By next year, we will no longer speak about social media technology but about what we’ve been able to do with it. We will discuss power of ownership and only accept quality, relevant content. As we move to automatically accept a narrowed selection of the mass content online, we will begin to crave larger reach again and the natural process of chaos and order — constriction and expansion, convergence and divergence — will repeat itself in an ever-accelerating pace.

Whether you are an individual, a startup, small business or a large corporation, an online presence and an ongoing conversation with your constituents is a baseline requirement — and will take time and expertise. Companies are diverting resources and rethinking their traditional outreach strategies. “Whether you’re recruiting, looking for investment, trying to get buzz — you need to be visible,” says John Nogrady, director, emerging business at Microsoft bizpark, and serial entrepreneur. Brian Zisk, founder of SFMusicTech, which is taking place in San Francisco this week, says “If you’re out there as a genuine contributor in the community you can reach out to many people. Take the FooFighters’ free Facebook concert, or Zoe Keating — a local artist with over 1.2 million fans online. Their ability to connect with their fans was made possible because of the Internet.”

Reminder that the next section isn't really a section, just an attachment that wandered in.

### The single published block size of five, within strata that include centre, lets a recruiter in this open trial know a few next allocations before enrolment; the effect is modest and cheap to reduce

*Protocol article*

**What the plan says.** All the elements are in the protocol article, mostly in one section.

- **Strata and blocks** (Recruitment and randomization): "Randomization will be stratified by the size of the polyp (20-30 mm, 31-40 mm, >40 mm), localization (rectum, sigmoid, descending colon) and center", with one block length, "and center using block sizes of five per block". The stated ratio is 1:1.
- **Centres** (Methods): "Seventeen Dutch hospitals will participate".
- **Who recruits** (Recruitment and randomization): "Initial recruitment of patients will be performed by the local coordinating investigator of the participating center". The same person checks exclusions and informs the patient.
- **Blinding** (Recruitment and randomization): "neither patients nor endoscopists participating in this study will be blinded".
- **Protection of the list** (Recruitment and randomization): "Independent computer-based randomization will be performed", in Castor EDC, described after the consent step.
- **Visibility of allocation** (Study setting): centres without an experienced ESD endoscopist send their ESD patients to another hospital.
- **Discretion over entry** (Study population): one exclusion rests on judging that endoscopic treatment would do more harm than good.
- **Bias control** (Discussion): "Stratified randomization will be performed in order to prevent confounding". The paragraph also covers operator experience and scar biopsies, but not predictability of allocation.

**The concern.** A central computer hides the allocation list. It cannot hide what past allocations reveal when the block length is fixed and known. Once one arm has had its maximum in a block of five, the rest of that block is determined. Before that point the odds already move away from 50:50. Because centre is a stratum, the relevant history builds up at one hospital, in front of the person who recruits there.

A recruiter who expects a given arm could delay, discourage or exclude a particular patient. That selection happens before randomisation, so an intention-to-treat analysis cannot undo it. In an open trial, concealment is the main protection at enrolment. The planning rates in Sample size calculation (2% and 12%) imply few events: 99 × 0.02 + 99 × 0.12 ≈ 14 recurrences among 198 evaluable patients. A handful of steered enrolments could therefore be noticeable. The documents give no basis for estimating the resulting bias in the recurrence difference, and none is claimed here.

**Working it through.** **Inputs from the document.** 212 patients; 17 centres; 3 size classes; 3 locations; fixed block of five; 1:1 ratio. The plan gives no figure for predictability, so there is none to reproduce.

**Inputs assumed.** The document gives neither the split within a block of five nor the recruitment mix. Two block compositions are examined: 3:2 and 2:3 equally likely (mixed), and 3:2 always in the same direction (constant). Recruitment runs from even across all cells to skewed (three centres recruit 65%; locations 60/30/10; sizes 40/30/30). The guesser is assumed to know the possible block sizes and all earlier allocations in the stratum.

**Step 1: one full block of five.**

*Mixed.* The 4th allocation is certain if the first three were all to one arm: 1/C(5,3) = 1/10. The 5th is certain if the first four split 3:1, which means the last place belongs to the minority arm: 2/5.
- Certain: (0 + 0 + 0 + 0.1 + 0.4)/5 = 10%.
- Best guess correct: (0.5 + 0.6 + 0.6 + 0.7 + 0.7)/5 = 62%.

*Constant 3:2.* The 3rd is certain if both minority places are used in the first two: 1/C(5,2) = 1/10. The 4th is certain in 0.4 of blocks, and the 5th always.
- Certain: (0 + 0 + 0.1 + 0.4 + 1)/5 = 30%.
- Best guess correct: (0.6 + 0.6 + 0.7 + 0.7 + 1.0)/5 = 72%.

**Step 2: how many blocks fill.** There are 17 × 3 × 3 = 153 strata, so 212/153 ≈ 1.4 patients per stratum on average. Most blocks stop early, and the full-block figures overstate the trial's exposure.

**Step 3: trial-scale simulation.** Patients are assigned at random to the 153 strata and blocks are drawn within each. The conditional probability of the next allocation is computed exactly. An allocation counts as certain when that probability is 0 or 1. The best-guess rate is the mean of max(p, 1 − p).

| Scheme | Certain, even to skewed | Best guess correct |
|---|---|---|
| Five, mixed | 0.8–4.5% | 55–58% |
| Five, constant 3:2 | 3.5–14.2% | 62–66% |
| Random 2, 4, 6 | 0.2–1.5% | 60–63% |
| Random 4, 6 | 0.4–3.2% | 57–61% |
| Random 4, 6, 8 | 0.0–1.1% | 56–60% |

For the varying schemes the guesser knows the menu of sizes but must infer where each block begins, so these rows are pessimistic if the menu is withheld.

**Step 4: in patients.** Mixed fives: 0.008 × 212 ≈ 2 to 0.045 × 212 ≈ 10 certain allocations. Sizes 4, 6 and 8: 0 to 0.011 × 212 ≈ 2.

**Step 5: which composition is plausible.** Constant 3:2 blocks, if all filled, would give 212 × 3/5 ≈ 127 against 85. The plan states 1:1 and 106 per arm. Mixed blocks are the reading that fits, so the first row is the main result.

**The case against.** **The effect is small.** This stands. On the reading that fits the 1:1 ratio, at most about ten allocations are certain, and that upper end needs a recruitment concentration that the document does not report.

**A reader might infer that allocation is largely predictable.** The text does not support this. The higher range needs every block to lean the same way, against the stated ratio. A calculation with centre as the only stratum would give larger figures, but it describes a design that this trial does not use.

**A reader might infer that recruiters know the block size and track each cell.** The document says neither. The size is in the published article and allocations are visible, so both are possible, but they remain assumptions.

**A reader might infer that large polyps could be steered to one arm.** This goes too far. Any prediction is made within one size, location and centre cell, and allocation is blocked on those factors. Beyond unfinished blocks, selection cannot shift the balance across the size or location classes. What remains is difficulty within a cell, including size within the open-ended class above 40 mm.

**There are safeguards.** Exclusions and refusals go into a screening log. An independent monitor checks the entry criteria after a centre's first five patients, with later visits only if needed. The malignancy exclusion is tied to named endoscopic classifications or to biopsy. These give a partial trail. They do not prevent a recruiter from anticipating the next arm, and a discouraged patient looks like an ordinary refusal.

As you read this, it may seem far reaching but so did a presidency won through the power of online community not too long ago. Whether you are a novice finally giving in to the pressures to “get on social media,” someone who is highly experienced, or a visionary already looking for the next big thing, you will play a role in social media in the coming year even through your simple, daily actions. And as the social media wave dissipates into the vast ocean of connected experiences, the term itself will become an entry in dictionaries and encyclopedias and we will embark on a new era of knowledge, accessibility and experiences unbound by distance, time or physical walls.

Photo by Francois Bouly

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The ReadWrite Editorial policy involves closely monitoring the tech industry for major developments, new product launches, AI breakthroughs, video game releases and other newsworthy events. Editors assign relevant stories to staff writers or freelance contributors with expertise in each particular topic area. Before publication, articles go through a rigorous round of editing for accuracy, clarity, and to ensure adherence to ReadWrite's style guidelines.